by Marlowe Hood
The volume of lakes formed as glaciers worldwide melt due to climate change had jumped by 50 percent in 30 years, according to new study based on satellite data.
“We have known that not all meltwater is making it into the oceans immediately,” lead author Dan Shugar, a geomorphologist and associate professor at the University of Calgary, said in a statement.
“But until now there were no data to estimate how much was being stored in lakes or groundwater.”
The findings, published Monday in Nature Climate Change, will help scientists and governments identify potential hazards to communities downstream of these often unstable lakes, he said.
They will also improve the accuracy of sea level rise estimates through better understanding of how — and how quickly — water shed by glaciers makes it to the sea.
Between 1994 and 2017, the world’s glaciers, especially in high-mountain regions, shed about 6.5 trillion tonnes in mass, according to earlier research.
“In the past 100 years, 35 percent of global sea-level rises came from glacier melting,” Anders Levermann, climate professor at the Potsdam Institute for Climate Change Impact, told AFP.
The other main sources of sea level rise are ice sheets and the expansion of ocean water as it warms.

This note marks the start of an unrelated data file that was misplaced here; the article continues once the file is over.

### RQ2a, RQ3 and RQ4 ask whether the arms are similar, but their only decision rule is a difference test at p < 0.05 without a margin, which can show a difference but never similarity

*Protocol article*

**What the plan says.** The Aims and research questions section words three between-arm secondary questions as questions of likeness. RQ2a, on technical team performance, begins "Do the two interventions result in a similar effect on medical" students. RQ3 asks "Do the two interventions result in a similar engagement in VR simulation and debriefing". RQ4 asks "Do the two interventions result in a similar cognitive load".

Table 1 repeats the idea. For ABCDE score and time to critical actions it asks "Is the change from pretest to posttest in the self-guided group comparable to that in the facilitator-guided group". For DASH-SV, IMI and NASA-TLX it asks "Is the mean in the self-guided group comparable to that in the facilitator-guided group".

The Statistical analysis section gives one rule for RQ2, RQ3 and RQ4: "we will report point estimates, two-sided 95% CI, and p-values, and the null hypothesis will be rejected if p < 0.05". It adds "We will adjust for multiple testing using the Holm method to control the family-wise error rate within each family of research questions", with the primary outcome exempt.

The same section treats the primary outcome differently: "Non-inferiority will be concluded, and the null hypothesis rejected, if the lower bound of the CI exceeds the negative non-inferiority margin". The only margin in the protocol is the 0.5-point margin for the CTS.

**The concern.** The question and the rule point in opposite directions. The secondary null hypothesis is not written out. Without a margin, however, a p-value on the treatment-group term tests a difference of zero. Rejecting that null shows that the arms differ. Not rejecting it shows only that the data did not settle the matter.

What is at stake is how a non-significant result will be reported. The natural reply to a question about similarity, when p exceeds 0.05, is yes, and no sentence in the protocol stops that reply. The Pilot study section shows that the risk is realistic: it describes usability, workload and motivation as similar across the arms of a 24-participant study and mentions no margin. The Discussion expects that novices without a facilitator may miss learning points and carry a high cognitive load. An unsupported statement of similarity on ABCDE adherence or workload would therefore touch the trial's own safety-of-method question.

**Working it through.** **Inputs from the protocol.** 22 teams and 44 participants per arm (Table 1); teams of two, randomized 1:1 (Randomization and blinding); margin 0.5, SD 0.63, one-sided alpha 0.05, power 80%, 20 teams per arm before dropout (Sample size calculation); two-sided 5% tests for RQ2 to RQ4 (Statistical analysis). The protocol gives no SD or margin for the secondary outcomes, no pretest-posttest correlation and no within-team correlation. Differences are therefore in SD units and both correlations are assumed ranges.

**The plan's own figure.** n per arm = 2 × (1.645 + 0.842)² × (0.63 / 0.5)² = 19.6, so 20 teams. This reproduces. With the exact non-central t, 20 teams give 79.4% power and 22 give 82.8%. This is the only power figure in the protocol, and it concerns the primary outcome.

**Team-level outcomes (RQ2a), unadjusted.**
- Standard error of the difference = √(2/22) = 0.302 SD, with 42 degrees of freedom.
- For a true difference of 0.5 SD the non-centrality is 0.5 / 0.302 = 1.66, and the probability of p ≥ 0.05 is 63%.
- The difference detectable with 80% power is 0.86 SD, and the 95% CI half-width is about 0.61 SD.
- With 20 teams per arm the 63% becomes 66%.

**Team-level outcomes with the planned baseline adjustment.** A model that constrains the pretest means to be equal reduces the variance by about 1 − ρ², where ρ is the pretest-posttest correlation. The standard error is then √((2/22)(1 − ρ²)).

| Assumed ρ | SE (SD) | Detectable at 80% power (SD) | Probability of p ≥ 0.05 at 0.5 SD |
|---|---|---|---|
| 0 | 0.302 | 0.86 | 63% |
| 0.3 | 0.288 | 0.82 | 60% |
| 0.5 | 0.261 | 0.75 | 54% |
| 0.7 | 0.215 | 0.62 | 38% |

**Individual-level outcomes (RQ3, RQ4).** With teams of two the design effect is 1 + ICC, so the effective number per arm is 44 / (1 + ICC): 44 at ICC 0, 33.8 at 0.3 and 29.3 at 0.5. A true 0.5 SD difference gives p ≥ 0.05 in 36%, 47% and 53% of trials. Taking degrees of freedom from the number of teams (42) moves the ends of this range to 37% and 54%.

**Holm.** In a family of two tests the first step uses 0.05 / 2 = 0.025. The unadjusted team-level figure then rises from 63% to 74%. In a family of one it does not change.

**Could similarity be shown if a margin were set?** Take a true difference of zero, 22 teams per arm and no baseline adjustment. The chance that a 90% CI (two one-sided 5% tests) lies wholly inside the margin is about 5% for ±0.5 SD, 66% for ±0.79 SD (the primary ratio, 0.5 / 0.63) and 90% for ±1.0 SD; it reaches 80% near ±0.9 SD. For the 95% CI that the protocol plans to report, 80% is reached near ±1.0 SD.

Glacial lake outburst
Earth’s average surface temperature has risen one degree Celsius since preindustrial times, but high-mountain regions around the world have warmed at twice that pace, accelerating glacier melt.
Unlike normal lakes, glacier lakes are unstable because they are often dammed by ice or sediment composed of loose rock and debris.
When accumulating water bursts through these accidental barriers, massive flooding can occur downstream.
Known as glacial lake outbursts, this kind of flooding has been responsible for thousands of deaths in the last century, as well as the destruction of villages, infrastructure and livestock, according to the study, published in Nature Climate Change.
The most recent recorded incident was a glacial lake outburst that washed through the Hunza Valley in Pakistan in May.
In January, the UN Development Programme estimated that more than 3,000 glacial lakes have formed in the Hindu Kush-Himalayan region, with 33 posing an imminent threat that could impact as many as seven million people.
The new study, based on 250,000 scenes from NASA’s Landsat satellite missions, estimates current glacial lake volume at more than 150 cubic kilometres (37 cubic miles), equivalent to one-third the volume of Lake Erie in the United States or twice the volume of Lake Geneva.
A decade ago, it would have not been possible to process and analyse that volume of data, said Shugar.